Hannah Treasure: Bilingual education, poetry, and free speech

sidewalk and garden in the University of Hong Kong

For July, I moved away from mainland and spent most of my time in Hong Kong to observe differences between mainland’s creative writing classes and Hong Kong’s. The first thing I noticed was the level of engagement with the community was much higher. Every Wednesday night, there would be an open mic in Central, Hong Kong, at Poetry Outloud on the first Wednesday of the month, then Peel Street Poetry the remaining Wednesdays of the month. All events had an infectious warmth to them, welcoming newcomers of all ages and all experience level. I went for four weeks in a row, recognizing same faces returning each week along with some new. Despite the lack of intimidation, the quality of work read was very high, and included readers of several different languages such as Cantonese, English, Spanish, Mandairn, French, and Arabic. Both locals and expats returned every Wednesday, and often read about political topics, including several poems with LGBTQ themes and even police brutality in the United States.

In the classrooms, I continued to be fixated on the use of English paired with creative writing. At Hong Kong University, where the official language of instruction is English, the department head Dr. Page Richards suggested that using the post-colonial language became a tool for students to write English stories without the Western, Christian, literary traditions we grew up learning in the West. Narrative in this setting has no assumption as to what “succeeds,” so students may experiment (whether consciously or unconsciously) in rewriting the traditional story arc of an English-written story. Anyone using English controls its future.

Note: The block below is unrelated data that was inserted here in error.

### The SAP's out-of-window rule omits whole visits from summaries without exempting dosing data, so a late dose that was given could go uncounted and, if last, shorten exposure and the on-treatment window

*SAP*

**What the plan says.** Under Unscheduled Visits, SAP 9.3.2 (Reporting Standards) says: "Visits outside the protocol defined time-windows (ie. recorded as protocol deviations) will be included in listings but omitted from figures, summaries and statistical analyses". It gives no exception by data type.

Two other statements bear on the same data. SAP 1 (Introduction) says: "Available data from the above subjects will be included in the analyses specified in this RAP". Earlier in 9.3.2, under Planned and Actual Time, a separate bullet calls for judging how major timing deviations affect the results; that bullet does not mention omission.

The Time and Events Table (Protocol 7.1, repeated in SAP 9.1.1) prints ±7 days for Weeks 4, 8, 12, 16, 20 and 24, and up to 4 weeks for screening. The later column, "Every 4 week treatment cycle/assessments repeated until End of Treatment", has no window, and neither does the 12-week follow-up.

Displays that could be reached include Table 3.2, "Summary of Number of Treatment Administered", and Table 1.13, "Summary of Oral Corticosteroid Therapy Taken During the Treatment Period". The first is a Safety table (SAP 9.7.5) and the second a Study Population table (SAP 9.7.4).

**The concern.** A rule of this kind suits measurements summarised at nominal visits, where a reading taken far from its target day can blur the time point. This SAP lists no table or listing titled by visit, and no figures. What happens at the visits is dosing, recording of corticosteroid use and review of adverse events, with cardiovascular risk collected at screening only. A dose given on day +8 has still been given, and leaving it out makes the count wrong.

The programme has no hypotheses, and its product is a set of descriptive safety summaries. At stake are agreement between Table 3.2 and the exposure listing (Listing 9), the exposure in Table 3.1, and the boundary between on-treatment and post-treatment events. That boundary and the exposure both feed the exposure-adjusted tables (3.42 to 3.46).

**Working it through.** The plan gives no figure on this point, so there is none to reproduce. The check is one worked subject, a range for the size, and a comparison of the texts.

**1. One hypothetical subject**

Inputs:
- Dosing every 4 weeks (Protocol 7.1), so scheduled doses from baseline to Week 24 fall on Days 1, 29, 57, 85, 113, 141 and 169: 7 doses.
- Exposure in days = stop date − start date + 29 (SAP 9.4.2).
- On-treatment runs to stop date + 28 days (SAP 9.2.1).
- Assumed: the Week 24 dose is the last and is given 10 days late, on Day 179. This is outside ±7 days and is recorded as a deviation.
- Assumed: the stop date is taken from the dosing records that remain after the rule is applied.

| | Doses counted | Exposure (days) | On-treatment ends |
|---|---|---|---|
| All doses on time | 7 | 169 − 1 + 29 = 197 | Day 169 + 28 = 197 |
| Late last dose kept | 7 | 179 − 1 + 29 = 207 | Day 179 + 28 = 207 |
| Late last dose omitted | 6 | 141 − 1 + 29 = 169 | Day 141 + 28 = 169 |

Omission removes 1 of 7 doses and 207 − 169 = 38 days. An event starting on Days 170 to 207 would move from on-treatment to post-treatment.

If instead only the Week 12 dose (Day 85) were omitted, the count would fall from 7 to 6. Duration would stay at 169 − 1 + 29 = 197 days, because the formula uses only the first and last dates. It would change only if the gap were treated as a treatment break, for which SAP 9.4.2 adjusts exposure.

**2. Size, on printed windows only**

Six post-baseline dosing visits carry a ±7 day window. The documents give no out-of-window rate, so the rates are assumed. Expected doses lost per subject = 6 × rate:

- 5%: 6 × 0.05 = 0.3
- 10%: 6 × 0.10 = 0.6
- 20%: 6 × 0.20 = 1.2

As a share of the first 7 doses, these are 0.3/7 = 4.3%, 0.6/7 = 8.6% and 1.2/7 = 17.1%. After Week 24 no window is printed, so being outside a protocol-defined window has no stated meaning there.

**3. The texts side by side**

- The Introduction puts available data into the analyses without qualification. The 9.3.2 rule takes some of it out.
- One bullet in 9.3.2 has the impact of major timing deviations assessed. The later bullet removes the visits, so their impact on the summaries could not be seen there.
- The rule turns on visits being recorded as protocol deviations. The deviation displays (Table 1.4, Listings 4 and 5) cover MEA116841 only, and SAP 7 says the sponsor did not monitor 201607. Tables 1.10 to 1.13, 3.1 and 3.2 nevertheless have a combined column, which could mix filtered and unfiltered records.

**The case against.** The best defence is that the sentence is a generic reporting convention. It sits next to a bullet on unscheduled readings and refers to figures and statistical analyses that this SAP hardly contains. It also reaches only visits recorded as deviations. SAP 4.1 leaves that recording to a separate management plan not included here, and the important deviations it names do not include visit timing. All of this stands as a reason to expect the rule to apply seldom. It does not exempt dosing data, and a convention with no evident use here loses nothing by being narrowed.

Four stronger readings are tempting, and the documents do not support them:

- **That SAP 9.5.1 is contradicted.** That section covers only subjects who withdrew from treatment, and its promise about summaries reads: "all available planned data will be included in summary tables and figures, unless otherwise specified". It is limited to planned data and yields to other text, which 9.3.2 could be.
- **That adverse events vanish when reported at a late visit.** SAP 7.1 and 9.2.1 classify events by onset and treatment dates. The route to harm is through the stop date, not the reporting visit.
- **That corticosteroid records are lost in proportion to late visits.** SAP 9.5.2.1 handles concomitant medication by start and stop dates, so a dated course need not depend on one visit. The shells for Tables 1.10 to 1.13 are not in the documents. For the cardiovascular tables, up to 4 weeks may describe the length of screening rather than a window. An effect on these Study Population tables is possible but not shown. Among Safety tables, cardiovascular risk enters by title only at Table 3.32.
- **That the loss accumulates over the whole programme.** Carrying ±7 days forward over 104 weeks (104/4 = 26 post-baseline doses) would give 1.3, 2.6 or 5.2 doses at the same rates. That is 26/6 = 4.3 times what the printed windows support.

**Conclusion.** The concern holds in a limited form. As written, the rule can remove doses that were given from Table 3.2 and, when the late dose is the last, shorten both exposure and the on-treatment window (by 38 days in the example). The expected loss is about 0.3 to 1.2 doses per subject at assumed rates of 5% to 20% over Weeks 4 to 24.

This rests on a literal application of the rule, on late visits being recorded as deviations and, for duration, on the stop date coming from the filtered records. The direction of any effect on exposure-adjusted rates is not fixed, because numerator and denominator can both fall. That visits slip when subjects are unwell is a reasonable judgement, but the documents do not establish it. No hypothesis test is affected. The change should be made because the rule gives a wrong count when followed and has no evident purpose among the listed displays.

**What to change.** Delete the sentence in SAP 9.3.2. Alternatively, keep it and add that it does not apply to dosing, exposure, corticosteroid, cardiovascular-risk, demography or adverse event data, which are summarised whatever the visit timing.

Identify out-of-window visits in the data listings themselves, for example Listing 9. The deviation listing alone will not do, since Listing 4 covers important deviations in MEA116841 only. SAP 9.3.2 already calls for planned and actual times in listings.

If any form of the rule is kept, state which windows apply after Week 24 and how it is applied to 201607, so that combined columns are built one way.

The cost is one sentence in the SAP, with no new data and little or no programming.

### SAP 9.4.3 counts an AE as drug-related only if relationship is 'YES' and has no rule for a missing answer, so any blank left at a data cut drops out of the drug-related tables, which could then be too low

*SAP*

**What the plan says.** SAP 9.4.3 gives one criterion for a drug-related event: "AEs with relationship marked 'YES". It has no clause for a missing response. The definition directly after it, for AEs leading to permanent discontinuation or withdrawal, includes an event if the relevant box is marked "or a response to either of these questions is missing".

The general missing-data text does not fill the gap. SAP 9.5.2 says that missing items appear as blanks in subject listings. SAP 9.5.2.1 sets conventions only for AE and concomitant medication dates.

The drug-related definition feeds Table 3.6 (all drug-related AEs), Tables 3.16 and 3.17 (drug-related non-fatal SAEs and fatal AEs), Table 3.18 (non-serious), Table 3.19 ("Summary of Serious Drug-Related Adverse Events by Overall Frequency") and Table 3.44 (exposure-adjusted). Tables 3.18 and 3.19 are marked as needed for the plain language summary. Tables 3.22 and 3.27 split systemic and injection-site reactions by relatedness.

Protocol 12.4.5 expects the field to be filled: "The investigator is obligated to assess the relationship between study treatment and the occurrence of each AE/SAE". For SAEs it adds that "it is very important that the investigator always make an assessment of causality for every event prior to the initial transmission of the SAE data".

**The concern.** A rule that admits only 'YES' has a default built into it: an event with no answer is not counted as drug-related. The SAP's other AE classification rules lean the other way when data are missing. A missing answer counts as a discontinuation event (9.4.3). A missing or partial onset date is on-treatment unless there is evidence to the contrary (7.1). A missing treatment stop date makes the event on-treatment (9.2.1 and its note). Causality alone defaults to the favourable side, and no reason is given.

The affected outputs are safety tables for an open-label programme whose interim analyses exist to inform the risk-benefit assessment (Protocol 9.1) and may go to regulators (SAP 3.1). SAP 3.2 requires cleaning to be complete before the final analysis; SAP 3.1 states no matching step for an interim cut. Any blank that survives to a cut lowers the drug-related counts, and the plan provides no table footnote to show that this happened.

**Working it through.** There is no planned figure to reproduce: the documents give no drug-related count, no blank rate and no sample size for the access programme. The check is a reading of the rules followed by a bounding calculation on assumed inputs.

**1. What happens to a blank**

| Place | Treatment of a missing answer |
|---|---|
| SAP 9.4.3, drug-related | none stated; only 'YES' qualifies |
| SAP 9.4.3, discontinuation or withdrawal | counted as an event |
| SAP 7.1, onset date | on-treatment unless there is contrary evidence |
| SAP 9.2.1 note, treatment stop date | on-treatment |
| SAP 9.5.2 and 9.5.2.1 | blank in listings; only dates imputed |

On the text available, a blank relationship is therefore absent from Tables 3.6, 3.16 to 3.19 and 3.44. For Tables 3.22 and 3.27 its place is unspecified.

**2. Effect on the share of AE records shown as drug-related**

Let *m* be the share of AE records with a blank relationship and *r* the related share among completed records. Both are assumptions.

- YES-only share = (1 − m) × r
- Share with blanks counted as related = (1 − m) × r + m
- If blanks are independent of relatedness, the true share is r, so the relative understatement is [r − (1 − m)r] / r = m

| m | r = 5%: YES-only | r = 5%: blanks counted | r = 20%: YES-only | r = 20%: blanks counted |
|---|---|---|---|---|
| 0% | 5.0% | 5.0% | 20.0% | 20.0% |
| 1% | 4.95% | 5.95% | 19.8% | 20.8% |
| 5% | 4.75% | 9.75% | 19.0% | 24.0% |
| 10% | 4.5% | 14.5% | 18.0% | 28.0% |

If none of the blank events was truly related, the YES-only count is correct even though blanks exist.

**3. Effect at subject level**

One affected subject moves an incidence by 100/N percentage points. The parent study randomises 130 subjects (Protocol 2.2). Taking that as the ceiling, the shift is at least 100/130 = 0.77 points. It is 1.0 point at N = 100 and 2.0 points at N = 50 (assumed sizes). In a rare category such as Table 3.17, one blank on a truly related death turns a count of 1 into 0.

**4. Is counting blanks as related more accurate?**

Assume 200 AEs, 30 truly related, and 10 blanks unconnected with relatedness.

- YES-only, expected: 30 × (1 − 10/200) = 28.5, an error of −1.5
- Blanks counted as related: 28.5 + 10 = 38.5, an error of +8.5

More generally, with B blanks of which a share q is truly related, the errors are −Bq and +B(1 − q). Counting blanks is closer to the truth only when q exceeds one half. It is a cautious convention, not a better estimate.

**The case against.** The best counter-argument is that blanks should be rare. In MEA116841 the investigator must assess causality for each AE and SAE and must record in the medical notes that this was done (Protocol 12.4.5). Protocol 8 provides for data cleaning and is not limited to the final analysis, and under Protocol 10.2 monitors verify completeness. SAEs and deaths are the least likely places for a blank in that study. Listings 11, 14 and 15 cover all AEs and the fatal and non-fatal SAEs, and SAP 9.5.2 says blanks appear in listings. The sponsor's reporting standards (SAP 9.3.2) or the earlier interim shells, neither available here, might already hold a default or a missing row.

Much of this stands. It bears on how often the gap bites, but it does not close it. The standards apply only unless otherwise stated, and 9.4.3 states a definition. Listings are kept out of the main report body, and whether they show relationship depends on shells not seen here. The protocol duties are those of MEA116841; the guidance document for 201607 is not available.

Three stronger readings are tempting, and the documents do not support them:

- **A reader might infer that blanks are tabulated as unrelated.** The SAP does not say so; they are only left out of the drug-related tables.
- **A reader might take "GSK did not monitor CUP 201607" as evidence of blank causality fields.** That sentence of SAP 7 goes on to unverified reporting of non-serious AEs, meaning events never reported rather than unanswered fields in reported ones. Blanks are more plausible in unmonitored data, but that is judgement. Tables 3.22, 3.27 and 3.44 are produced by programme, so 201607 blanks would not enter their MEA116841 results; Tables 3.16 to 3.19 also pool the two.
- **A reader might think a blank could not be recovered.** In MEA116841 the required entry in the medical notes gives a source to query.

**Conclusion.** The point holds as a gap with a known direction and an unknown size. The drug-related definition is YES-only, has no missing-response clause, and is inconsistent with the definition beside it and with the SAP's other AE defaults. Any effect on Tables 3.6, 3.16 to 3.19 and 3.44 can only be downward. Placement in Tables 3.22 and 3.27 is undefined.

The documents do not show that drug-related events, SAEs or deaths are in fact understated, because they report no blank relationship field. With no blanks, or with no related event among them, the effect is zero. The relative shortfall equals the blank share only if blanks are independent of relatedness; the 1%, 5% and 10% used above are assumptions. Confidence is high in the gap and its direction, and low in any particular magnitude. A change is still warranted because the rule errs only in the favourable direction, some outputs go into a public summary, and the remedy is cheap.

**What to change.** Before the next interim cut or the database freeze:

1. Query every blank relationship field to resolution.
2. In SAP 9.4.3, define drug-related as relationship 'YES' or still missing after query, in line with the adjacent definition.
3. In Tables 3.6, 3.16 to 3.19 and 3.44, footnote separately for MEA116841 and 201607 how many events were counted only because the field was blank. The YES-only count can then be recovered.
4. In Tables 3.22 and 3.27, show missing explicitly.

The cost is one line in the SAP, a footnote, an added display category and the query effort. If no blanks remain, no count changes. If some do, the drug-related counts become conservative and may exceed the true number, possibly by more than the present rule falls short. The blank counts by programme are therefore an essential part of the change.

Additionally I spoke with the director of the creative writing programs at Hong Kong Baptist University, Professor Kwai Cheung Lo about his creation of the first completely bilingual creative writing program in Hong Kong. The program helps to develop students for continuation of this career track, by offering professional writing courses in addition to creative ones, as well as setting students up with publishing house or editorial internships. The program is also the first to be government-funded. Writing here definitely encapsulated some political themes — even the first issue of the department’s student-run publication was themed “Hong Kong’s self-determination.”

At the top of "Lion's Rock." Living under Lion's Rock has been equated metaphorically with the Hong Kong people's relationship to mainland.
At the top of “Lion’s Rock.” Living under Lion’s Rock has been equated metaphorically with the Hong Kong people’s relationship to mainland.
Venue for the open mic event, Poetry Outloud, which happens every first Wednesday of the month
Venue for the open mic event, Poetry Outloud, which happens every first Wednesday of the month
Green spaces at Hong Kong University's new campus
Green spaces at Hong Kong University’s new campus

One thought on “Hannah Treasure: Bilingual education, poetry, and free speech

  1. It is very interesting that not only are you looking not only at creative writing in a different country and culture, but also the differences between mainland China and Hong Kong. I was wondering what differences you might see between creative writing in the educational systems, and creative writing outside of the institutions. You noted both creative writing classes, and ‘open-mic’ poetry readings. Do you think that the extracurricular examples of creative writing that you have seen are stemming from the classroom, or that perhaps the interest outside of the classroom has created the demand for creative writing to be more available in the class room?

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